Marmon Feature1

Aerial Transmission Adopts Covered Conductor Technology

Sept. 1, 2023
Covered conductor technology provides storm hardening and wildfire mitigation attributes in a compact and environmentally friendly package.

Since the first electric power transmission line was built in 1889, essentially the same technology has been used for construction: bare wire (ACSR, AAAC, AAC, etc.), strung on porcelain insulators, supported by towers or robust poles. That paradigm abruptly changed in 1995 with the introduction of aerial covered conductor.

Like bare wire construction, aerial covered conductor uses standard aluminum and copper wires. The difference is that a 3-layer design of insulation covering is added. The coverings include a thin semicon layer (to smooth out electric fields when in contact with a grounded object and minimize partial discharge) directly over the bare wire, an inner layer of low-density polyethylene (which gives a high BIL and is soft to enable stripping for taps and transitions), and an outer layer of high density polyethylene (providing UV inhibition, track resistance, abrasion resistance, and color). The total thickness of the three layers depends on the voltage class, as the design objective is to limit the available surface current should the phase conductor come into contact with a tree or other grounded object.

There are two configurations for covered conductor systems. Spacer Cable Systems utilize three heavily covered conductors (usually AAC since there is no tension in the phases) supported by a high strength messenger wire and hung by polyethylene spacers every 30 feet. Tree Wire systems, on the other hand, look more like bare wire construction. It utilizes the same 3-layer covered conductor design, but the phase conductors are usually either ACSR or AAAC (since it is fully self-supported and tensioned). It is strung in an open wire configuration on crossarms with polyethylene insulators.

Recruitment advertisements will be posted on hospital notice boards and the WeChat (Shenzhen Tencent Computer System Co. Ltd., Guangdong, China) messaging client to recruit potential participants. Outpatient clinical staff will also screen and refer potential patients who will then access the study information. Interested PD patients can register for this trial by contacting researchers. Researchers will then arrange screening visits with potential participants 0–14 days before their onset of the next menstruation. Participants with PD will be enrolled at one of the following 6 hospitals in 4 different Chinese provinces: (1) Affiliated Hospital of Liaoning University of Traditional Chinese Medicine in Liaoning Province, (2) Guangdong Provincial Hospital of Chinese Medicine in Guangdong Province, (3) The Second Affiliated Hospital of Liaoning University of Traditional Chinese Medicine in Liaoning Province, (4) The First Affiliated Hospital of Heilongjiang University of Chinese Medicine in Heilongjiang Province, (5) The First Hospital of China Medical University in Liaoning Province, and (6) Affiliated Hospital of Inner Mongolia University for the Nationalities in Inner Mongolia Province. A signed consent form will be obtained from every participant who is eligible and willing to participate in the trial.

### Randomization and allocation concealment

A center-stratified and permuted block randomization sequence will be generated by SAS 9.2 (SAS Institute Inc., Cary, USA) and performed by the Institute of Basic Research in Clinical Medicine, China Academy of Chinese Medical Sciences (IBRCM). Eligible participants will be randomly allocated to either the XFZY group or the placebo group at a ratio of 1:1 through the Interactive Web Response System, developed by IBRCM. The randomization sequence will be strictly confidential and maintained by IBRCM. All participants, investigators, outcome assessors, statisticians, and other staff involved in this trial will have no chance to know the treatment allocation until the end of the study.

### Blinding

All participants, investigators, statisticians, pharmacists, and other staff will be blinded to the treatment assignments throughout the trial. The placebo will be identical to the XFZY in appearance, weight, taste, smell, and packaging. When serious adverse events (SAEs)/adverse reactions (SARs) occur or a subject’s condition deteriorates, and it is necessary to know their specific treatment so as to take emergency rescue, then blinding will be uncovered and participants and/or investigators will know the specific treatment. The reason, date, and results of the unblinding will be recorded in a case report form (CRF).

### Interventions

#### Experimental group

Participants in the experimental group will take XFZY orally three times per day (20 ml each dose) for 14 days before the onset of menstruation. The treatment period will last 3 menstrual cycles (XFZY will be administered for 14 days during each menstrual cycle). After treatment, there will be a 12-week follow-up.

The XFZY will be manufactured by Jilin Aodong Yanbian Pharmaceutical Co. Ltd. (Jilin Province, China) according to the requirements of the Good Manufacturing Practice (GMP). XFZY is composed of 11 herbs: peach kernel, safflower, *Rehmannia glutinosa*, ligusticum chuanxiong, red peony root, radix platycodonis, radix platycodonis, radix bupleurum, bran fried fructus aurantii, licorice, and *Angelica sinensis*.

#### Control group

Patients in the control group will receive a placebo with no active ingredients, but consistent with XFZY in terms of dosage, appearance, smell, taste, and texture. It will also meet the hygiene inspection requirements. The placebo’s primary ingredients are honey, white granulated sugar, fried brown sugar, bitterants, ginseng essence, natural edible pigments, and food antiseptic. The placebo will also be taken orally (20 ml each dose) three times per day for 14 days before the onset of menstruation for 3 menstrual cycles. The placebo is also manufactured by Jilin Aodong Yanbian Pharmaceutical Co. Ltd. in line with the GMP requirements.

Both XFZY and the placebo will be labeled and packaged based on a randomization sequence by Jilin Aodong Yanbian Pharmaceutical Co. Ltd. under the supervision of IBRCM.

Traditional reasons for using covered conductor systems are improved reliability, reduced tree trimming, storm hardening, improved voltage regulation, multi-circuit construction, economics, and environmental stewardship (protecting the flora and fauna). Covered conductor technology broke into the transmission classes first in 1995 with the introduction of 69 kV spacer cable, and then in 2017, raising to the 115 kV class.

The many benefits of covered conductor are well proven at distribution class voltages and are similarly achieved at transmission voltages. However, the higher voltage classes bring additional challenges. The most pressing are how to expand bulk power delivery in existing ROWs, and how to acquire new ROWs. Not only are existing facilities aging and in need of replacement, but we need to plan how to transmit new generation from far flung renewable sources (wind turbines scattered along mountainous ridgelines and solar plants deep in the desert) back to population areas for consumption.